Gaza awaits the ships’ whistle

Prisoners include young and old, men and women, liberals and fundamentalists, Muslims, Christians and many more.

October 17, 2011 23:47
3 minute read.
A Hamas parade in Gaza City [file]

A Hamas parade in Gaza City 311 (R). (photo credit: REUTERS)

With the new deal between Israel and Hamas to release captive soldier Gilad Schalit in return for 1,027 Palestinian prisoners – the majority of whom are serving multiple life sentences for their participation in acts described as terrorist attacks against Israeli targets – there is a need for greater Israeli understanding of what these prisoners mean to Palestinian society.

Israelis’ views are limited to reports on the number of people each prisoner killed or assisted in killing. This may be normal in in other living conditions, but not in a conflict like the Israeli-Palestinian situation. Israelis are not able to see these prisoners as anything but killers or murders.

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Many Israelis, including political leaders, are not aware of the Palestinian position regarding prisoners in Israeli jails.

The vast majority of Israelis consider all elements of the Palestinian struggle as terrorist acts, but the Palestinians consider armed struggle the only path to liberty.

Throughout decades of Israeli occupation, more than 250,000 Palestinians have been arrested and spent time in Israeli jails. These prisoners include young and old, men and women, liberals and fundamentalists, Muslims and Christians, university professors and illiterates, doctors and cancer patients, lawyers and thieves, and Palestinians who hold Palestinian, Israeli, Jordanian, US and French nationalities. The list even includes people with no nationality at all.

During their imprisonment, many Palestinians have continued their education and earned diplomas from Israeli universities. As such, there is no stigma attached to Palestinians who have served prison terms in Israel.

Released prisoners are seen as heroes in all sectors of Palestinian society. Palestinians refer to Israeli prisons in their literature as “Bastilles” or “Colleges of Struggle.”

The Palestinian public sympathizes strongly with the prisoner movement.

One of the main reasons for this sympathy is the fact is that almost every Palestinian family has had a member in these jails. Another is that prisoners were practically the only sector that could break the political boundaries between the warring political groups. Prisoners could lead an initiative to end the dispute between Hamas and Fatah that was accepted by all parties outside the prisons.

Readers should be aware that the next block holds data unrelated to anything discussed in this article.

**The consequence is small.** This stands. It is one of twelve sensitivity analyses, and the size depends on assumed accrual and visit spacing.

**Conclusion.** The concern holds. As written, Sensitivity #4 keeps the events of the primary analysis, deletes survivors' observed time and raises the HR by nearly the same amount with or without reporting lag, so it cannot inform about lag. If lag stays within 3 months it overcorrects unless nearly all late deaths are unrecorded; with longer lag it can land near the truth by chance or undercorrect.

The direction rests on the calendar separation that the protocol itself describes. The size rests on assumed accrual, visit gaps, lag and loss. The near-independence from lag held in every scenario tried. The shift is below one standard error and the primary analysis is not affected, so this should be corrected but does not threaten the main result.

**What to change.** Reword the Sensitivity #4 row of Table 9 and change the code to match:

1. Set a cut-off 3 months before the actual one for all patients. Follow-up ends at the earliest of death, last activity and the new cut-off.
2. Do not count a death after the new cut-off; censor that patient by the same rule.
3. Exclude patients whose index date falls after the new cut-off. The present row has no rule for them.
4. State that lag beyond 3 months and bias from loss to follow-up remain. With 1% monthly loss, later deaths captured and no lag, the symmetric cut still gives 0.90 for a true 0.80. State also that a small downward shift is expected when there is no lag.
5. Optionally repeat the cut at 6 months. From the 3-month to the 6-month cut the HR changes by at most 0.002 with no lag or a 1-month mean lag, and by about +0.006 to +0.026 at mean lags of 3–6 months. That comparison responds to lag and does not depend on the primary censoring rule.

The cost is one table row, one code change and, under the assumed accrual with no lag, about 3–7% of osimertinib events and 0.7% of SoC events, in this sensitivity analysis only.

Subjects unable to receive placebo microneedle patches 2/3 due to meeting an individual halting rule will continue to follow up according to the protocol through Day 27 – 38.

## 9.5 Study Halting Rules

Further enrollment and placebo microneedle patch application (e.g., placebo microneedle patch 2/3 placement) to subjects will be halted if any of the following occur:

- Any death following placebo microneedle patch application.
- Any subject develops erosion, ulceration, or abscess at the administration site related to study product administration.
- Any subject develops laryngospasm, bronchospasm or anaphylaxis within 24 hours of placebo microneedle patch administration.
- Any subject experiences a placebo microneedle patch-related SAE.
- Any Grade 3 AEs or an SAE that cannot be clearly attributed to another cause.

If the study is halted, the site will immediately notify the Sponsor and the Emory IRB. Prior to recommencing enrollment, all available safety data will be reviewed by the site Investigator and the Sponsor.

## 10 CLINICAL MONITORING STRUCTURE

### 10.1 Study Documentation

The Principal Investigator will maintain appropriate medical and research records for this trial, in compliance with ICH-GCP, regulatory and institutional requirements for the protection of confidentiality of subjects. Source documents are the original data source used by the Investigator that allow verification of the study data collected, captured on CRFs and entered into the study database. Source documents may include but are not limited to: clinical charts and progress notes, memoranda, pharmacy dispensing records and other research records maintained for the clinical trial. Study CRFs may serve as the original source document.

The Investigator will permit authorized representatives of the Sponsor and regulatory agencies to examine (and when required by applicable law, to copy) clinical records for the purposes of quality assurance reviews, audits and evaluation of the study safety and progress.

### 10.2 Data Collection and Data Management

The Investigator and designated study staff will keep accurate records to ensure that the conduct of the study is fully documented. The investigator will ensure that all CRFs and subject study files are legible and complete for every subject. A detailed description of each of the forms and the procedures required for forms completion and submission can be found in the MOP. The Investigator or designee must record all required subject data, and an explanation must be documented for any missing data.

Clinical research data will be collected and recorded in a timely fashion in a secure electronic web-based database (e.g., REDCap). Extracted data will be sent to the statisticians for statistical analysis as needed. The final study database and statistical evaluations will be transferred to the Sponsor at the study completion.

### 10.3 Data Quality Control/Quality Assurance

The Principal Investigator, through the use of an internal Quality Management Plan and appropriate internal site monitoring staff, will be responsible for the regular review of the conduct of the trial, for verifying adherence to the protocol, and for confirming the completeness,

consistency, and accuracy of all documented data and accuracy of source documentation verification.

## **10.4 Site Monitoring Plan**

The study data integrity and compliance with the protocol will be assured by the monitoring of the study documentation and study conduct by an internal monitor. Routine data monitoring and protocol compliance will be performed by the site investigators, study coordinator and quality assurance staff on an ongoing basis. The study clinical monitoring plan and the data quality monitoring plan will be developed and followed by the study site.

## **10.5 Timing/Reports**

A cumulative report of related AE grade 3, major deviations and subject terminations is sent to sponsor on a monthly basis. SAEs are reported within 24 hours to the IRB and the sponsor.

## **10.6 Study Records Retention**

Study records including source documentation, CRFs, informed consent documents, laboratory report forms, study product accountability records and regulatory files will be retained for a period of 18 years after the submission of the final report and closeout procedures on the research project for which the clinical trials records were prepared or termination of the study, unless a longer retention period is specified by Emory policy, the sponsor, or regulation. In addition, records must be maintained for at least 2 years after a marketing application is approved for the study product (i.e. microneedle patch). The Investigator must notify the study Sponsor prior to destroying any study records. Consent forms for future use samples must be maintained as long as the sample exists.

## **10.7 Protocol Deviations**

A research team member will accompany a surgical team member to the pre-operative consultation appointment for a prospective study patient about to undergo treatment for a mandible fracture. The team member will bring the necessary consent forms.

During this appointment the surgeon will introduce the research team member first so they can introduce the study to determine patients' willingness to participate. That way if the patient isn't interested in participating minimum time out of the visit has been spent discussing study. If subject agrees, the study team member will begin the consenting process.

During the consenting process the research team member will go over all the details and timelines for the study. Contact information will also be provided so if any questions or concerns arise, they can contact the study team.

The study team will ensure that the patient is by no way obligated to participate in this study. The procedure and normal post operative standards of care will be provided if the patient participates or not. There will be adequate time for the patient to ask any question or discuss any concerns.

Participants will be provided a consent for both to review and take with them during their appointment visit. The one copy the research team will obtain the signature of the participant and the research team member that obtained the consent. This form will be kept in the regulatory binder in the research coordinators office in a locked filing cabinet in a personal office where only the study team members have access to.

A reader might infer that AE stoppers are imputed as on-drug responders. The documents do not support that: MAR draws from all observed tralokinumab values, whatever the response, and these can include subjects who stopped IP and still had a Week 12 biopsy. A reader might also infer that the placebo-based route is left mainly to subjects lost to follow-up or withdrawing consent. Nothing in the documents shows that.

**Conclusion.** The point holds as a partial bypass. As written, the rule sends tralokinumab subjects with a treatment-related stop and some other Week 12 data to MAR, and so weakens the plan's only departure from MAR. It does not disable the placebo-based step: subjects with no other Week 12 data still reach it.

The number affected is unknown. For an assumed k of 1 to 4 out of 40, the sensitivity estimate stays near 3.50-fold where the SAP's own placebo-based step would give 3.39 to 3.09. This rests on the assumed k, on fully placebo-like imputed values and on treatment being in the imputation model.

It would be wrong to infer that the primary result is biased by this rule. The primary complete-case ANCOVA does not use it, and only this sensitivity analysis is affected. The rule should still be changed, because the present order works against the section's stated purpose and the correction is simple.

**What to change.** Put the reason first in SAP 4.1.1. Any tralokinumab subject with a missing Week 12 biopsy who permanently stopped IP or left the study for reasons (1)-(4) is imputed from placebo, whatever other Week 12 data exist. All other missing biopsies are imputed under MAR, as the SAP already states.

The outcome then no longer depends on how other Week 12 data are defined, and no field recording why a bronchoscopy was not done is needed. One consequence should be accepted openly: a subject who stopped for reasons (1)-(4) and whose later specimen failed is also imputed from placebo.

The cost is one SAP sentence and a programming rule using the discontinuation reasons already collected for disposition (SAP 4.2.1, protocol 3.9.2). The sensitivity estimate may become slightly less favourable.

Prisoners are considered leaders in the political parties. Many of the commanders of the security forces in the Palestinian territories have been arrested by Israel. Some of the Palestinian negotiators were prisoners. Even some Palestinian members of the Geneva Peace initiative were prisoners.

The prisoners being released in the coming days will be greeted by non-stop celebrations, gatherings, congratulatory delegations and workshops. Their families have already begun preparations to find them brides so they can start normal lives and build families. This is not going to be difficult, because of the age of the prisoners and because many young Palestinian women consider such unions a mark of pride and honor.

Gaza, meanwhile, has made special preparations to receive the West Bank prisoners who will live in Gaza as per the swap details. This is going to be hard with the ongoing housing problem there, resulting from construction materials not being allowed into Gaza. At least one West Bank family has come to Gaza to receive their son. Many other families will make the long trip via Jordan and Egypt and most will consider moving to Gaza permanently.

The support for prisoners among Palestinians is not a temporary phenomenon that will end weeks or months after the swap. It is traditional to read poems in praise of the struggle and steadfastness of the prisoners.

There are dozens of songs dedicated to them.

Political parties consider the prisoners’ leverage when gauging public opinion.

Hamas is holding out hopes that this deal will bring a turnaround similar to the 2006 elections, a boost to its popularity in Gaza after years of deterioration in the organization’s popularity in Gaza after taking over the Gaza Strip in 2007 following its 2007 takeover of the area.

Many parties are waiting to benefit from this swap, but most Gaza residents are dreaming today of the end of the siege now that Gilad Schalit is no longer held prisoner here. For us, the main question that remains is how long Gazans will have to wait to hear the whistle of ships anchored in the Gaza port.

The writer is an aid worker and a native of the Gaza Strip.

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